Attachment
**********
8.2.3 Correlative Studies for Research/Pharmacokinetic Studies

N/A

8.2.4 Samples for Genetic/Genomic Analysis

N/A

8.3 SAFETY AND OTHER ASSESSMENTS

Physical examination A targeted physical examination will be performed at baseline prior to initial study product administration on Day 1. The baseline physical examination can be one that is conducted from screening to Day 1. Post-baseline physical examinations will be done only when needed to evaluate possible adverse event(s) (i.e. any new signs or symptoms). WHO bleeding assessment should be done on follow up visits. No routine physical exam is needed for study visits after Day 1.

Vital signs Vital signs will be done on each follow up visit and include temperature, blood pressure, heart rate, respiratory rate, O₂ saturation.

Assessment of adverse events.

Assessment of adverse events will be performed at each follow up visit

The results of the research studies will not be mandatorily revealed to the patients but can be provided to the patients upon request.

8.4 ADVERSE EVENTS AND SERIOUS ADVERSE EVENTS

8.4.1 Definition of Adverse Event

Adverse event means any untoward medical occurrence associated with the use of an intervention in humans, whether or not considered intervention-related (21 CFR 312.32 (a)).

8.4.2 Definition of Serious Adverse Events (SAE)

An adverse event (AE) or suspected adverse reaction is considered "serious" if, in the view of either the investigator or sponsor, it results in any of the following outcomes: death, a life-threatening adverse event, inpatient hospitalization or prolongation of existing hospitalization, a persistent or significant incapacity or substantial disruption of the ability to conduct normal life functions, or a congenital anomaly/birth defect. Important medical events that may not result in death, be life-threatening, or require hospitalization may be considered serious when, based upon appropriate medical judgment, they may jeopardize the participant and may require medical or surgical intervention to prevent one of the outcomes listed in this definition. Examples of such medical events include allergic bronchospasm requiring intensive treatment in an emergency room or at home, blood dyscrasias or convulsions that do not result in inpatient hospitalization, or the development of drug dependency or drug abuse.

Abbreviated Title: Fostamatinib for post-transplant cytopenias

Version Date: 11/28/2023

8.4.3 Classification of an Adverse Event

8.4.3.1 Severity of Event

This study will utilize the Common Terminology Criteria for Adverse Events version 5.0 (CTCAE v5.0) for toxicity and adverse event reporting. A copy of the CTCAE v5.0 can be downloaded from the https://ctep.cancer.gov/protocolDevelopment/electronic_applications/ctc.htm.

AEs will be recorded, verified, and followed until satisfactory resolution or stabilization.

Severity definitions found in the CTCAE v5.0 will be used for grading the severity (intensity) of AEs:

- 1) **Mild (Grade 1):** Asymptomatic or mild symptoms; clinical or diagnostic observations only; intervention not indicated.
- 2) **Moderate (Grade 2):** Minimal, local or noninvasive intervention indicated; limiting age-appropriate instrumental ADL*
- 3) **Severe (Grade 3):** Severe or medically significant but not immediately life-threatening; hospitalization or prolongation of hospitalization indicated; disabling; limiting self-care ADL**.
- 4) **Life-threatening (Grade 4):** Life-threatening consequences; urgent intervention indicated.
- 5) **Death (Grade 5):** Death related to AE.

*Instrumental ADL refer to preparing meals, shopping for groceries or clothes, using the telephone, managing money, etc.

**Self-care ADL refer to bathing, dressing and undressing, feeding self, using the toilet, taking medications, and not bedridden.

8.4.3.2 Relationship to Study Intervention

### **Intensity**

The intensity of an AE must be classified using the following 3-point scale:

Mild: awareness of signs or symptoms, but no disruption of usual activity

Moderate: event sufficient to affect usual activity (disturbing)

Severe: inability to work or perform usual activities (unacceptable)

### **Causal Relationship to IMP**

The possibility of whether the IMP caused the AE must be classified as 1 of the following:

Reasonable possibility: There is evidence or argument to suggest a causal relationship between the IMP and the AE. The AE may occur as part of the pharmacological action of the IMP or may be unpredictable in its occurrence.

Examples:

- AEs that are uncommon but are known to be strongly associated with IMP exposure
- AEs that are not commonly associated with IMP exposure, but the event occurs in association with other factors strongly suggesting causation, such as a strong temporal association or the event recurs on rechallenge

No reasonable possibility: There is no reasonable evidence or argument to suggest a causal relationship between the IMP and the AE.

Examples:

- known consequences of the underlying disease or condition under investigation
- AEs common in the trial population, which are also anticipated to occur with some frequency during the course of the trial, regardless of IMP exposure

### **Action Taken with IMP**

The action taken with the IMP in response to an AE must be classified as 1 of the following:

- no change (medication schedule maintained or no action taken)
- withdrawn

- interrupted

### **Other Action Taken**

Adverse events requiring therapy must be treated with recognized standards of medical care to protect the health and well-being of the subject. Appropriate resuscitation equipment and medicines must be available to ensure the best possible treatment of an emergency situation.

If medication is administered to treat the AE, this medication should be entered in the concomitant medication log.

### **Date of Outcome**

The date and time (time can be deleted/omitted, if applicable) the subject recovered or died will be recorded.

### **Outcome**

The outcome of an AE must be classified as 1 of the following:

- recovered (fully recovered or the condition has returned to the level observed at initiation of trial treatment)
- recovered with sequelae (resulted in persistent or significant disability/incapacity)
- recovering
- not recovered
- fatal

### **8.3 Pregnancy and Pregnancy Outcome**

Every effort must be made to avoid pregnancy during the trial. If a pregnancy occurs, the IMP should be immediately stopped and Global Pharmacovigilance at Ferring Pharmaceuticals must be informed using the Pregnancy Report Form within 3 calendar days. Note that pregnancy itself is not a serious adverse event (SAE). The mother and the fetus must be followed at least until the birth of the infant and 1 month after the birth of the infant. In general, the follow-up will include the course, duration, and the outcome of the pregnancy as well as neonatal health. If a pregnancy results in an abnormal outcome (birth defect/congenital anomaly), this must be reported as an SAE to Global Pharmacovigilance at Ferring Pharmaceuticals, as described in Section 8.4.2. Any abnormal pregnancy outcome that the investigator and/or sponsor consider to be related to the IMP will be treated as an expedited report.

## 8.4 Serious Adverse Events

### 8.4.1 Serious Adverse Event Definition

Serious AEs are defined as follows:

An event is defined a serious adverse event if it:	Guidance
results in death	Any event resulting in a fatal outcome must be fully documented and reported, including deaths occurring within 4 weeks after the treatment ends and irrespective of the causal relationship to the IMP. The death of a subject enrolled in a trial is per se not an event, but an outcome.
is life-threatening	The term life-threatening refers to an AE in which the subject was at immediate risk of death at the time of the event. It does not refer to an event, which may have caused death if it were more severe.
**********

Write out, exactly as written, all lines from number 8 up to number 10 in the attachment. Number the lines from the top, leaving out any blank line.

Assessment of adverse events.

Assessment of adverse events will be performed at each follow up visit

The results of the research studies will not be mandatorily revealed to the patients but can be provided to the patients upon request.